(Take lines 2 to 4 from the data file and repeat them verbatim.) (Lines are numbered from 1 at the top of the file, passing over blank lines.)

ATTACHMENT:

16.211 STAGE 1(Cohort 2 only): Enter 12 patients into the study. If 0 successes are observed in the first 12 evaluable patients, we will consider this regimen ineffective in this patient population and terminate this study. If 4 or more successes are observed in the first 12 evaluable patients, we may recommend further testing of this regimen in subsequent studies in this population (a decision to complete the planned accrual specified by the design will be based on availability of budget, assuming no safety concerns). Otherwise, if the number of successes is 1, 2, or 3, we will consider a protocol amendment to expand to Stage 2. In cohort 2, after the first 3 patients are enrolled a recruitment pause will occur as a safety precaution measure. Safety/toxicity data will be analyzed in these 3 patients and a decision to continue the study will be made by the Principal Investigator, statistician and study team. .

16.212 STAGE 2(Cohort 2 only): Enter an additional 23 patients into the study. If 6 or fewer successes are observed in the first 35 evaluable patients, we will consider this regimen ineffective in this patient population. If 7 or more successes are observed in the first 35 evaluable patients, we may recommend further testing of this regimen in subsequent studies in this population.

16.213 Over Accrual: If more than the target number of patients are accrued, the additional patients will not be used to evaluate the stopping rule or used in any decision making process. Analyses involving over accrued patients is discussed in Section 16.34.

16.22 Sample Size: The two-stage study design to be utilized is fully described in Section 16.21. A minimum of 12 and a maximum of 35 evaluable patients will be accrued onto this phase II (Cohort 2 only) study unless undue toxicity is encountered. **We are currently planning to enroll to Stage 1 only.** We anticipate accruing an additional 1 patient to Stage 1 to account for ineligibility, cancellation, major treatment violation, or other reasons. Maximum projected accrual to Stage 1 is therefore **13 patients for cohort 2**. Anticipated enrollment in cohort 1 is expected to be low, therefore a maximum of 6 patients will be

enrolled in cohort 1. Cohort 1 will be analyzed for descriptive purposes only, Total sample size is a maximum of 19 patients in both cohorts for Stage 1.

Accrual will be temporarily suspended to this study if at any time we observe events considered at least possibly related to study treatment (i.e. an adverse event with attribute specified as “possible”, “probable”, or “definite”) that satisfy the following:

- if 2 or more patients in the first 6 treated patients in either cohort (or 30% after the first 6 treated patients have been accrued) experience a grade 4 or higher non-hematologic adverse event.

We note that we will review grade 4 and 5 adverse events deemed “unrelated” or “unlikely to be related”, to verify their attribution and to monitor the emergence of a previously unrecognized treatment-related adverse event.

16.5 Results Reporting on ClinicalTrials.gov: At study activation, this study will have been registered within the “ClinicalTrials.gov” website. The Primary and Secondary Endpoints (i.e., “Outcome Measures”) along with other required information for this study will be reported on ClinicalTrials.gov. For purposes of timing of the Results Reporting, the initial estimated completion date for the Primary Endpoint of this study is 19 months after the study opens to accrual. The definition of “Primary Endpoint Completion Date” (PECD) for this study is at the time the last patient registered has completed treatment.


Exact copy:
16.212 STAGE 2(Cohort 2 only): Enter an additional 23 patients into the study. If 6 or fewer successes are observed in the first 35 evaluable patients, we will consider this regimen ineffective in this patient population. If 7 or more successes are observed in the first 35 evaluable patients, we may recommend further testing of this regimen in subsequent studies in this population.

16.213 Over Accrual: If more than the target number of patients are accrued, the additional patients will not be used to evaluate the stopping rule or used in any decision making process. Analyses involving over accrued patients is discussed in Section 16.34.

16.22 Sample Size: The two-stage study design to be utilized is fully described in Section 16.21. A minimum of 12 and a maximum of 35 evaluable patients will be accrued onto this phase II (Cohort 2 only) study unless undue toxicity is encountered. **We are currently planning to enroll to Stage 1 only.** We anticipate accruing an additional 1 patient to Stage 1 to account for ineligibility, cancellation, major treatment violation, or other reasons. Maximum projected accrual to Stage 1 is therefore **13 patients for cohort 2**. Anticipated enrollment in cohort 1 is expected to be low, therefore a maximum of 6 patients will be